June 30, 2022

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New Nebraska license plate design features art from Capitol | Politics

8 min read

LINCOLN — Nebraska’s newest license plate will feature a backdrop of an original mosaic described as “the crown jewel” of art pieces on display inside the Capitol.

Gov. Pete Ricketts, along with first lady Susanne Shore and several state officials, unveiled the new license plate design Tuesday morning. Nebraska Department of Motor Vehicles Director Rhonda Lahm said she expects the state will print about 3 million new plates before the end of the year and start issuing them in January.

The new general plate depicts a mosaic called “The Genius of Creative Energy,” which features a man riding atop the clouds behind a backdrop of lightning and clouds. It is one of dozens of original mosaics designed by artist Hildreth Meiere, but Drew Davies, the brand and design consultant who submitted the design, described it as “the crown jewel” of the Capitol, as it is one of the first pieces visitors see displayed on the floor coming through the building’s main entrance.

Ricketts said the image also represents Nebraska’s agricultural community, whose members routinely come up with creative solutions that help power the state.

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Shore led the plate design project and said she started brainstorming in 2018, after Ricketts was reelected. It wasn’t until late 2021 when they settled on the final design.

Though some may not recognize the image on the plate, Ricketts said he thinks the design will educate Nebraskans about the original art that is available to view inside the Capitol.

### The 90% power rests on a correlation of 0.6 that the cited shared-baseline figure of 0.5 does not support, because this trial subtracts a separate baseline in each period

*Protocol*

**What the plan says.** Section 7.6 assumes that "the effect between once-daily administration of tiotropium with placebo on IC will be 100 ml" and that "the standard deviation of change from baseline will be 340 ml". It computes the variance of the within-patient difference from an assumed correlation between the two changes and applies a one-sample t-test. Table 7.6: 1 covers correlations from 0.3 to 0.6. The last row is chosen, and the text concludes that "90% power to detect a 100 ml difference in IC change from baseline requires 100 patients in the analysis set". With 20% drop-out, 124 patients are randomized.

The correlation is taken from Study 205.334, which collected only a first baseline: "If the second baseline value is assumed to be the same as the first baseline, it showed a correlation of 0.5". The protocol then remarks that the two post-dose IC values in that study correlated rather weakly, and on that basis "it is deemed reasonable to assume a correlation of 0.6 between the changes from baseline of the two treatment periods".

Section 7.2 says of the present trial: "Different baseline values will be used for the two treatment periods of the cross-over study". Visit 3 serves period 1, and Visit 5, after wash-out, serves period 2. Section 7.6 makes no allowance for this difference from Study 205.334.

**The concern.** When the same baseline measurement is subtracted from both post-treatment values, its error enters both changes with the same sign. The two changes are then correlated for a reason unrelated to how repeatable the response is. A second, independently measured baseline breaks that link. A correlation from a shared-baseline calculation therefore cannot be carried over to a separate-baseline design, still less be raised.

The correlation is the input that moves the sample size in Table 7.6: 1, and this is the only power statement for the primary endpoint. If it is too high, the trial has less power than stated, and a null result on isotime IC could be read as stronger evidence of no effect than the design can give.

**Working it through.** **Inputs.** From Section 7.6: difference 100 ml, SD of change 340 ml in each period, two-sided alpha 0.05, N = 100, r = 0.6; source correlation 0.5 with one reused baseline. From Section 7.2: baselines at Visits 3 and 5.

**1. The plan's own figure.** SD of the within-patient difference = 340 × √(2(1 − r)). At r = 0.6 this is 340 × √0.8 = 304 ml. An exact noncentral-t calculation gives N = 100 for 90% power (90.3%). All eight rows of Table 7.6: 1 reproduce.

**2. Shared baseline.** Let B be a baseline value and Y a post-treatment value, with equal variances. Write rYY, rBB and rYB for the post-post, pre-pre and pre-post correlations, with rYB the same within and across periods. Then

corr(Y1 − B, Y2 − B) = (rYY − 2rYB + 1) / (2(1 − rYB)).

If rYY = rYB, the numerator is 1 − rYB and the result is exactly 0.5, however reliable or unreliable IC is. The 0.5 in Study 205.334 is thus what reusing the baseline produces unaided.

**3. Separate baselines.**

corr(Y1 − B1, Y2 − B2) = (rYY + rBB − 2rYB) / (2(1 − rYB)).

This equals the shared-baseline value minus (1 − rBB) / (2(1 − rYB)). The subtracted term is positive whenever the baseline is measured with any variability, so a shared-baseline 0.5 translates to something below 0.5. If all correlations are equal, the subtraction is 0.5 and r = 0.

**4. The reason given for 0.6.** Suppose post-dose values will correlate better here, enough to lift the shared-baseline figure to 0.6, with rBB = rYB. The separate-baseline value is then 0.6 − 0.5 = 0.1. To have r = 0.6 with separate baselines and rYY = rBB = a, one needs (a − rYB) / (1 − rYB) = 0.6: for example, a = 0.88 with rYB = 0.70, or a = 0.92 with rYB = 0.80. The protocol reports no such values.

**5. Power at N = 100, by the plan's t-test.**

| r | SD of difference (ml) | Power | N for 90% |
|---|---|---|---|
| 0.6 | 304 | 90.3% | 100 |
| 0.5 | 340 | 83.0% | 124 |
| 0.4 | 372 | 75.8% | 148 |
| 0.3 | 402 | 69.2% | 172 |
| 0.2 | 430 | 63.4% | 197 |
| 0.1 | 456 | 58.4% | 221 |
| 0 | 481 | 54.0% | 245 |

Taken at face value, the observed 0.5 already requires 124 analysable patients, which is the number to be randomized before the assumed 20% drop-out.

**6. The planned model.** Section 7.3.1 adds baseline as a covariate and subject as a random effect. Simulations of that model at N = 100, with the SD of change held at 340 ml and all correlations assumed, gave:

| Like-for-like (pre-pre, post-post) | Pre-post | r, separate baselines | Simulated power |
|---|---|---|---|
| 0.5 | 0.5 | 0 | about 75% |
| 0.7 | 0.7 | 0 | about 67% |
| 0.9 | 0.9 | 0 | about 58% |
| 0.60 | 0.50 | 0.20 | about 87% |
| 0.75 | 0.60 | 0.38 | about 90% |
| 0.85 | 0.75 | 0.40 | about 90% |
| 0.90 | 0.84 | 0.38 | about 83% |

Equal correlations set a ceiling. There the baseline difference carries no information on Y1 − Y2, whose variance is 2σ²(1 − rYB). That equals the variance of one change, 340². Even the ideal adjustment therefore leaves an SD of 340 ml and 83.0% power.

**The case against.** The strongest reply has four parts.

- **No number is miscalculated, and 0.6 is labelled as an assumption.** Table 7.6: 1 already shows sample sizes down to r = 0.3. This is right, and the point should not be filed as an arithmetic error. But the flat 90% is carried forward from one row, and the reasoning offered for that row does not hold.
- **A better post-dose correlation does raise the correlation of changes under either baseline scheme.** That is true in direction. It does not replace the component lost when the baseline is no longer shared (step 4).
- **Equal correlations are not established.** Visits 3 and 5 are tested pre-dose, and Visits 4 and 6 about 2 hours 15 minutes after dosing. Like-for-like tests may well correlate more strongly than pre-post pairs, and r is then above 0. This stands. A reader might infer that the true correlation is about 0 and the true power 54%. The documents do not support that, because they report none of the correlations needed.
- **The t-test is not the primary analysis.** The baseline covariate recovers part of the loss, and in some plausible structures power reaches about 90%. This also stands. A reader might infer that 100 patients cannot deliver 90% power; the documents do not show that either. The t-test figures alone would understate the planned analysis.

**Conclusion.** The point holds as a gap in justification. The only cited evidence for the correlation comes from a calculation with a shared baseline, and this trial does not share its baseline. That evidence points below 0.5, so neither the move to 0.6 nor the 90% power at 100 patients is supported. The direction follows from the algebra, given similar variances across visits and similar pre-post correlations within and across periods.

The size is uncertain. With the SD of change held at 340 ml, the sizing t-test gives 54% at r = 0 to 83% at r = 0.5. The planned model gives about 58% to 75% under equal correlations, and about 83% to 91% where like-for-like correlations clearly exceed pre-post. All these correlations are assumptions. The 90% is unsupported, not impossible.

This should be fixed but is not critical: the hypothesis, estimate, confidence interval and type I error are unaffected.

“The building is like a history book,” said Capitol Administrator Bob Ripley.

Nebraska’s license plate designs, which are renewed every six years under state law, have encountered a fair share of controversy over the last decade.

In 2009, a plate design contest was hijacked by internet comedy company CollegeHumor, which encouraged its audience to vote for a plain gray design that then won the contest — temporarily. After Omaha World-Herald reporters asked to see the raw data, the company that ran the state website admitted that it had given state officials bad information and that another plate actually had won.

In 2017, Ricketts’ administration selected the design, going with an image of a Sower statue that was supposed to represent the one that sits atop the Capitol. However, The World-Herald later reported that the image was the wrong Sower, and was actually a statue at Michigan State University. The state quickly revised the design to showcase the correct Sower.

Though she stands by the latest design, Shore said she expects the newest plate will see its share of public criticism.

“It is sort of a state sport in every state,” Shore said.

However, she said she hopes over time, the design will come to be known as a beloved license plate for Nebraska.

Correction: This story has been corrected to state Drew Davies current occupation.

[email protected] Twitter @ErinBamer


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